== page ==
Multiple sources are indicating that Ray Allen, the NBA’s all-time leader in made three-point field goals, has reached a contract agreement with the Miami Heat. Allen, of course, is an unrestricted free agent of the Boston Celtics, the team that took the eventual 2012 NBA champions to a surprising seventh and deciding game in the Eastern Conference Finals. The Celtics reportedly offered a longer and more lucrative contract to the 36 year-old than the Heat, but Allen ultimately chose the team that he feels has a better chance to win a championship in the coming season.
The acquisition of Allen is a huge boon to a Miami offense that heavily relies on space and three-point shooting so defenses can’t pay so much attention to LeBron James and Dwyane Wade. Each is a very gifted and willing passer to waiting shooters out of double-teams and overloaded sides of the floor, never exemplified better than James’ performance in game 5 of the NBA Finals. The Heat connected on 14 three-pointers in the series-deciding win, and James assisted on the majority of them, using his devastating post-game to draw extra Oklahoma City defenders before kicking the ball out to Mike Miller, Shane Battier, or Mario Chalmers. With Allen in the fold – still the game’s pre-eminent space creator given his uncanny off-ball movement and ability to use screens – Miami’s offense should be better than ever in the coming season.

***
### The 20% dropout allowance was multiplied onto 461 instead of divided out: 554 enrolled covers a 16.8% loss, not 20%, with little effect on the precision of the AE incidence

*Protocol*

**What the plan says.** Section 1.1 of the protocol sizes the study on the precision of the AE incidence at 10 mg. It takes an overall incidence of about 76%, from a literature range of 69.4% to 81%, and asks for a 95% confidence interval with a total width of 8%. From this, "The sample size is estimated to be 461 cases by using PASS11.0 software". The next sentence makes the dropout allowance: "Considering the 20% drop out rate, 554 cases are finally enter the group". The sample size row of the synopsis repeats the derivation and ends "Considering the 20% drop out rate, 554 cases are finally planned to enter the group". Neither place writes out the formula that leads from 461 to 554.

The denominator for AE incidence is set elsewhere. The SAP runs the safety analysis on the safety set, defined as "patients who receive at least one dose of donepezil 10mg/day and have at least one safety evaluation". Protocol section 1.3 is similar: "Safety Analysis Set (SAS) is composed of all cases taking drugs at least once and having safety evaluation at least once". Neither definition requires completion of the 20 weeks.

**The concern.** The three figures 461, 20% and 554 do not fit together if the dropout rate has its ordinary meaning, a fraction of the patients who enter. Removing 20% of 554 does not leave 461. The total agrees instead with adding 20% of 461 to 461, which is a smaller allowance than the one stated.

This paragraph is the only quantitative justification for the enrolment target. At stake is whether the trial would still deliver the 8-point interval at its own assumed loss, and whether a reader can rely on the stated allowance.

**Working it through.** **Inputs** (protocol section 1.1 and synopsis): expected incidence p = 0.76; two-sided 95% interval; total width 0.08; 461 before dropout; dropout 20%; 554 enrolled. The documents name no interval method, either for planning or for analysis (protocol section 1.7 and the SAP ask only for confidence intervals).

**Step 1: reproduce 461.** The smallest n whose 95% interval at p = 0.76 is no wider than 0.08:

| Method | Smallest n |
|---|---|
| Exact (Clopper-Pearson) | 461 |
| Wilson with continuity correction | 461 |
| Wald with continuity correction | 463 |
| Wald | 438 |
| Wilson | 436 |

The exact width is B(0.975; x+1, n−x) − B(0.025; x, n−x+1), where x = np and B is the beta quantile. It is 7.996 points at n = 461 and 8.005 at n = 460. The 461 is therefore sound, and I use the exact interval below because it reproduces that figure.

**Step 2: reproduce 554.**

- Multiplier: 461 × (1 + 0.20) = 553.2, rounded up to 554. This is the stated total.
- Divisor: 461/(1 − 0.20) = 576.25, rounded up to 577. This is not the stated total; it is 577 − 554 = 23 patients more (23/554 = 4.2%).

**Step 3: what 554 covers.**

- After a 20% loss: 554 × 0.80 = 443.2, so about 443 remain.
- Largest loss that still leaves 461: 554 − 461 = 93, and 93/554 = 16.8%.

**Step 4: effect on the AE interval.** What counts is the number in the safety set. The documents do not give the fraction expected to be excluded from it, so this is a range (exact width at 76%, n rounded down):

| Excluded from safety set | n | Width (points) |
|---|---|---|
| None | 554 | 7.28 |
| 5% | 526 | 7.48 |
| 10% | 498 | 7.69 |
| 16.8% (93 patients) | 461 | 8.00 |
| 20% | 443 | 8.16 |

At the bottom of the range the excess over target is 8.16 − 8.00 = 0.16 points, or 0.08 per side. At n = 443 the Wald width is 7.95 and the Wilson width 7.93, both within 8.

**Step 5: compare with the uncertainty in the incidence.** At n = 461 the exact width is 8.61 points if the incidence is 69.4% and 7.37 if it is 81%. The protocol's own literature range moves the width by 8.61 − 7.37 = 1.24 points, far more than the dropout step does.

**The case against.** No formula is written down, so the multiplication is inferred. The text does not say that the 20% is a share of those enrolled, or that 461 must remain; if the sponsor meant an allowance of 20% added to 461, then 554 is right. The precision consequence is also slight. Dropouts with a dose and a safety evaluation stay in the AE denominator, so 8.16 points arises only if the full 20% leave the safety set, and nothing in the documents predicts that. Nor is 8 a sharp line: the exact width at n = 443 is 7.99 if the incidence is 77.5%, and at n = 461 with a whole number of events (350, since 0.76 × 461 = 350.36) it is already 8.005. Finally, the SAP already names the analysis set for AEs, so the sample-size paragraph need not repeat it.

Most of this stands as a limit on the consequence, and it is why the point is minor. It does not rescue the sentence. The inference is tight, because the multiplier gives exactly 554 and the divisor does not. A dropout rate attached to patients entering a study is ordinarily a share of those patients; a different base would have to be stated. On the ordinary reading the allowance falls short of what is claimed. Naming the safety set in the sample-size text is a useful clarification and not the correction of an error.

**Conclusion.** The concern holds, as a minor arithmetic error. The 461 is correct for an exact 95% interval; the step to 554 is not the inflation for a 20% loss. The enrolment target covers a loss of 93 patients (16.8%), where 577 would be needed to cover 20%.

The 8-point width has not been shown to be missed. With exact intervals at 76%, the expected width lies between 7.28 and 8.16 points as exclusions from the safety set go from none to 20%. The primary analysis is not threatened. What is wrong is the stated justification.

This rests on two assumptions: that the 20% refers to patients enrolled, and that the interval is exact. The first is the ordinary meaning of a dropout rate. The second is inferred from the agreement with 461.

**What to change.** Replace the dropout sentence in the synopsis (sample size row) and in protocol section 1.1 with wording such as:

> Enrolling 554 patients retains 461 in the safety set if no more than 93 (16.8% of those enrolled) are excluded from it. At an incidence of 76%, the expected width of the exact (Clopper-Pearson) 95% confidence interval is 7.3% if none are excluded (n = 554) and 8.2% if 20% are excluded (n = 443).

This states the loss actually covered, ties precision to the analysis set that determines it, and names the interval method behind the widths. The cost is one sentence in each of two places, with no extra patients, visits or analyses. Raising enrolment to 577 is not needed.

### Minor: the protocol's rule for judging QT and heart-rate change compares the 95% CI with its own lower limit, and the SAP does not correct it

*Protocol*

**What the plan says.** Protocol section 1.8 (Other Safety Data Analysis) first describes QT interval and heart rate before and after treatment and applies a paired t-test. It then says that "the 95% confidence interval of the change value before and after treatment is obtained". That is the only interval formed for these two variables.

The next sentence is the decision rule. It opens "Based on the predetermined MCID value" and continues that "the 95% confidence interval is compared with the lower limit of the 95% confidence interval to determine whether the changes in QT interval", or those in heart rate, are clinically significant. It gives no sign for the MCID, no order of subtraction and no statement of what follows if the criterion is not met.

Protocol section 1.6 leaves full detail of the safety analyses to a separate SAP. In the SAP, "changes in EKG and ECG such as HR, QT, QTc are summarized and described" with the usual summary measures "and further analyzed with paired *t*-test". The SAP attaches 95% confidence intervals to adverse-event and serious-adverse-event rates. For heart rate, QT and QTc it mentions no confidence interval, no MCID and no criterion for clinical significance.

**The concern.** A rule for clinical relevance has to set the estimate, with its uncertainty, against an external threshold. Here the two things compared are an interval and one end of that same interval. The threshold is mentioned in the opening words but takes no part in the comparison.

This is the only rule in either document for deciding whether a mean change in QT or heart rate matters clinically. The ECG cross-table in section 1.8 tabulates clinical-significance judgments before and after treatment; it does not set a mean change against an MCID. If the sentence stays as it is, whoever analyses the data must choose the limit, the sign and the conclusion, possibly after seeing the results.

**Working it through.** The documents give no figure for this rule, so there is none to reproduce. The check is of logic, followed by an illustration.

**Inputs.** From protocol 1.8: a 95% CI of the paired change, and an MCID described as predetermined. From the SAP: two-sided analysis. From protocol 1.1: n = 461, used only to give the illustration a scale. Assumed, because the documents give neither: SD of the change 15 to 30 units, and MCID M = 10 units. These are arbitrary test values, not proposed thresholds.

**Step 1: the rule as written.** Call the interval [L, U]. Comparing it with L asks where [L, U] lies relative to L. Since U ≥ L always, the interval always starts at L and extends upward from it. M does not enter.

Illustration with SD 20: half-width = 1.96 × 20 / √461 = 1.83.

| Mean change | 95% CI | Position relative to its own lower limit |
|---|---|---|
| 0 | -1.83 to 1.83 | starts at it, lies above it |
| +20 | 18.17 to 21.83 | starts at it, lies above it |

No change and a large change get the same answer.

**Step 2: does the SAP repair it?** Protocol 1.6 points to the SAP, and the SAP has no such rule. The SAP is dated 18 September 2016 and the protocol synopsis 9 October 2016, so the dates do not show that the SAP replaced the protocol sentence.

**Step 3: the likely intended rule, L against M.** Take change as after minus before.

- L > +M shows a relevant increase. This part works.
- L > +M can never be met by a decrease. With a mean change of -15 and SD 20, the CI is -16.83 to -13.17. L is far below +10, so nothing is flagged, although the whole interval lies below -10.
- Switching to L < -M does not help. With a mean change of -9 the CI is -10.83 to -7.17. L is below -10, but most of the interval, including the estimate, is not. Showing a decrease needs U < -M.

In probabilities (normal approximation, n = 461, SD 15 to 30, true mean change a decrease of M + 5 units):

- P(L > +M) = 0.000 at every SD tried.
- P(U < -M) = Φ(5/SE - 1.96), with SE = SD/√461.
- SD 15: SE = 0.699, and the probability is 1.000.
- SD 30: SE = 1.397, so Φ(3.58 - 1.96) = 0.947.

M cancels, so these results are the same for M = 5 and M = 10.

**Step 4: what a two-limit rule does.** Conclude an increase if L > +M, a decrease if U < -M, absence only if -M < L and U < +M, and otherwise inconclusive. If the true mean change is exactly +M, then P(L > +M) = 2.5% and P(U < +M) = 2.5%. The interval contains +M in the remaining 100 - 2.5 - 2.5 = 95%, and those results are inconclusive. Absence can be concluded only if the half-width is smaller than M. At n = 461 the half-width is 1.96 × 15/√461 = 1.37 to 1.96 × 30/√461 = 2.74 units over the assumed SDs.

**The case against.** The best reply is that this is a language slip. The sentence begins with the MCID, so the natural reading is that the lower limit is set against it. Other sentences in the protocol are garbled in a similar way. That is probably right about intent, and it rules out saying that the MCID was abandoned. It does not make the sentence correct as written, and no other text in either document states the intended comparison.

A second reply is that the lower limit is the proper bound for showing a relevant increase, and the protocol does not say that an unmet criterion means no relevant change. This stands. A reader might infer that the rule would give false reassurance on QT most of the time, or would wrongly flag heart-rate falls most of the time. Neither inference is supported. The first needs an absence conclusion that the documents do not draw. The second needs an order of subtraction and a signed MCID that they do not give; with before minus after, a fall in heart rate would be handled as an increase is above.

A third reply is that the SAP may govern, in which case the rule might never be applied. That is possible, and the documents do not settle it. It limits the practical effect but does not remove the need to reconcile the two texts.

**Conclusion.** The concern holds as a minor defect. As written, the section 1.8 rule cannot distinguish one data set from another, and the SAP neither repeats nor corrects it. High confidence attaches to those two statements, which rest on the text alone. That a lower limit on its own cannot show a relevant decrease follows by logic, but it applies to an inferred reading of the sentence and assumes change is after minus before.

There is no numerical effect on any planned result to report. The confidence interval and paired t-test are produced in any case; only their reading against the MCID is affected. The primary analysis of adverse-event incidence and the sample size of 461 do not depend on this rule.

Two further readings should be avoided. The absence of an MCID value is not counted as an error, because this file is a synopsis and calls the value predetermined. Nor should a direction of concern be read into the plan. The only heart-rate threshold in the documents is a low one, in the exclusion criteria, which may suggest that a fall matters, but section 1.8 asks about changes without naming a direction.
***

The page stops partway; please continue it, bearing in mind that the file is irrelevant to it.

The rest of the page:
Allen’s departure is the literal end of the Big Three-era in Boston, leaving Kevin Garnett and Paul Pierce as the mainstays from that fateful 2007 off-season that’s led to so much sustained success, if only one NBA Championship. On the floor, though, he won’t be missed as much as one would think. Avery Bradley overtook Allen as a starter in 2012 and is poised for major minutes again this season, and the Celtics recently agreed to terms with free agent Jason Terry on a three year contract. Terry isn’t on Allen’s level as a shooter but remains a major threat from deep, and even at this advanced stage of his career is still a threat off the dribble. If he can mesh quickly with Garnett, Pierce, and Rajon Rondo, it’s easy to imagine Terry picking up any slack in the Boston offense left by Allen.
Maybe the most interesting aspect of this deal, though, is what it means in terms of the Boston-Miami rivalry. Garnett and Pierce have long butted heads with James, and multiple times since Miami came together in 2010 have pushes and shoves been exchanged in-game. After such a dramatic Eastern Conference Finals, tensions between these two powers were likely to be higher than ever, and Allen’s departure to Miami considerably stokes the fire. Yet another fascinating wrinkle to what’s developed into the league’s most competitive and emotional rivalry.